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I have a double pointer data->mono_channel, where I would like to cast all the doubles to integers and put them in an array.

int frames = data->audio_info_save->frames;
short buffer[frames];
double* p;
int i = 0;
for (p = &(data->mono_channel)[0]; p < &(data->mono_channel)[frames]; p++) {
  buffer[i] = (int) *p;

The purpose is that ALSA takes an integer array of samples, and my samples are in doubles.

if ((err = snd_pcm_writei(playback_handle, buffer, frames)) != frames) {
  fprintf(stderr, "write to audio interface failed (%s)\n", snd_strerror(err));

So somehow I need my doubles to be casted to integers.

I don't hear any sound. So is the casting done correctly?

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What are the ranges of your double values? Note that if they're between, say, 0.000000 and 0.9999999 the cast to int will convert all of them to 0. – pmg Nov 15 '09 at 17:34
Does this work if you just use a function to return an int value of p? I.e. buffer[i] = double_to_int(*p) ? I think gcc is optimizing your intention away. – Tim Post Nov 15 '09 at 17:38
up vote 0 down vote accepted

It looks okay, it'd be easier to just:

for (i = 0; i < frames; i++) {
  buffer[i] = (int)pdata->mono_channel[i];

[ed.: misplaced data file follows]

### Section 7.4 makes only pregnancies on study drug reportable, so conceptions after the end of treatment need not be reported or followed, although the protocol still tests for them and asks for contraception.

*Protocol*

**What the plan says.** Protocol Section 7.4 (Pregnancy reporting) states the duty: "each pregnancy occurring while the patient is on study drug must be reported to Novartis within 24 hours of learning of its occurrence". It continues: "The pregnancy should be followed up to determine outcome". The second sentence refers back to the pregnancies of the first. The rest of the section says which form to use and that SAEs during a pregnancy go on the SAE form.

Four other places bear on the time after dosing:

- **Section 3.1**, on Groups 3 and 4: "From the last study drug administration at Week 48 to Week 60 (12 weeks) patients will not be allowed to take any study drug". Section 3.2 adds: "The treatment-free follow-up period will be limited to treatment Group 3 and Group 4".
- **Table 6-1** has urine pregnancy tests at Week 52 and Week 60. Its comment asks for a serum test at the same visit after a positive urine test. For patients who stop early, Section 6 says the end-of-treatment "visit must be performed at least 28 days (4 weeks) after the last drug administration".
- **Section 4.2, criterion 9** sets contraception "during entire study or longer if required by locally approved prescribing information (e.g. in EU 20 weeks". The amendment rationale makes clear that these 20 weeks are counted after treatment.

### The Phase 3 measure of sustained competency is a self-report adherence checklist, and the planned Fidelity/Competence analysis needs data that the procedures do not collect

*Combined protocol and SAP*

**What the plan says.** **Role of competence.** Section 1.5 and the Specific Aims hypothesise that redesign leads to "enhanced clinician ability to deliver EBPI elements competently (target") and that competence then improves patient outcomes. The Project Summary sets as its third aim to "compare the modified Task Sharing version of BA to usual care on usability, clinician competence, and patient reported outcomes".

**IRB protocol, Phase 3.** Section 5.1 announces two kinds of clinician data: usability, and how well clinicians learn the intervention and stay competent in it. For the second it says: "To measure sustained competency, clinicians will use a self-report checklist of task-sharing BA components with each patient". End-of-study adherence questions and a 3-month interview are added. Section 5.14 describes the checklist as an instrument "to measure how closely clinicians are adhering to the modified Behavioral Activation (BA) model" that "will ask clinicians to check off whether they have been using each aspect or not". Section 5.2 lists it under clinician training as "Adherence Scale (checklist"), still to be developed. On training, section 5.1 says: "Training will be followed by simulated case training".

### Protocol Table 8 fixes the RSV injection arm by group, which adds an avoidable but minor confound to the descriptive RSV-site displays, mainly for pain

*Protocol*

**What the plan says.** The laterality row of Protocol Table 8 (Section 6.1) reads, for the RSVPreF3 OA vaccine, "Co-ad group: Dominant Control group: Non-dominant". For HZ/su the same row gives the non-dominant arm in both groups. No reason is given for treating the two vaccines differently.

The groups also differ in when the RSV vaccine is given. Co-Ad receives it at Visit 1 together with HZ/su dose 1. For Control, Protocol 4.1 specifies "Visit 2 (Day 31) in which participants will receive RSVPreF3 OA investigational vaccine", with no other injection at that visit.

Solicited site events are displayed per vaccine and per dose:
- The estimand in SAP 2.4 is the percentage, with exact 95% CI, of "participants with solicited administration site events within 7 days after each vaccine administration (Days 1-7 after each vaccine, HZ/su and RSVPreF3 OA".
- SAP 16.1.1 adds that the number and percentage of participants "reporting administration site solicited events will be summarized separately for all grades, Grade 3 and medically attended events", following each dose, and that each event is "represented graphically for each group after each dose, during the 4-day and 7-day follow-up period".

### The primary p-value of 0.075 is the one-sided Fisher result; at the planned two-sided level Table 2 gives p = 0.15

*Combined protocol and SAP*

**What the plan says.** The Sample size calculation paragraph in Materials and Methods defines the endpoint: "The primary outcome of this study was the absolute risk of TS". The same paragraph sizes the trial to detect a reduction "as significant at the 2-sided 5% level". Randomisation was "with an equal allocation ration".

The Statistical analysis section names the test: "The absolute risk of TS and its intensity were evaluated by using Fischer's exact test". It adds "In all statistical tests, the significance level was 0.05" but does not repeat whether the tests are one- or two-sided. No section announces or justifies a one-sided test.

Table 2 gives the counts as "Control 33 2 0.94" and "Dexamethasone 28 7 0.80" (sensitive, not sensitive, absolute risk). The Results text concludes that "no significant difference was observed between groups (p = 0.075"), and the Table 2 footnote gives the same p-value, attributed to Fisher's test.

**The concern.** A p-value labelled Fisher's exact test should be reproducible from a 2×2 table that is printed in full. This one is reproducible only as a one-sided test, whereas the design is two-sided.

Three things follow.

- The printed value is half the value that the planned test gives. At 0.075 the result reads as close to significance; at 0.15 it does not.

Is the data PCM encoded? That might be your problem.

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What does it mean to be PCM encoded? The data comes from libsndfile. Does that make it PCM encoded? – Louise Nov 15 '09 at 18:53

The samples probably need to be scaled from [-1,1] to [min, max], where min and max are minimum and maximum integer values for integer samples.

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If data->mono_channel is an array of doubles, the casting is correct (although your code is overly complicated -- you should just use index i as the control variable in the loop, and use it to index the input array of doubles as well as the resulting array of ints).

The resulting silence may be due to the input doubles not being in the right range (i.e., you might need some scaling!). What do you see if you print out some of those doubles?

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You probably have to scale and clip the input values, clipping can be quite slow, but there's a trick. So if your input is in range[-1,1], then you may use the following code:

double fclip( double value, double start, double end ) {
  return 0.5 * ( fabs(value-start) + (start+end) - fabs(value-end) );
for( i = 0; i < frames; i++ ) {
  buffer[i] = (short)fclip( 32767.0 * pdata->mono_channel[i], -32767, +32768 );
share|improve this answer
WOW! That's fantastic. Thanks =) – Louise Nov 15 '09 at 18:43
BTW, I once found that on musicdsp.org/archive.php?classid=5#81 - this website is a good source for dsp related code snippets – Frunsi Nov 16 '09 at 10:42

Your buffer is of type short[]. Have you configured ALSA PCM to expect 16bit values? Have a look at this example from ALSA project.

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That's a really cool example. Now I at least get some noise =) Thanks a lot for this. I will build on top of this instead. – Louise Nov 15 '09 at 18:50

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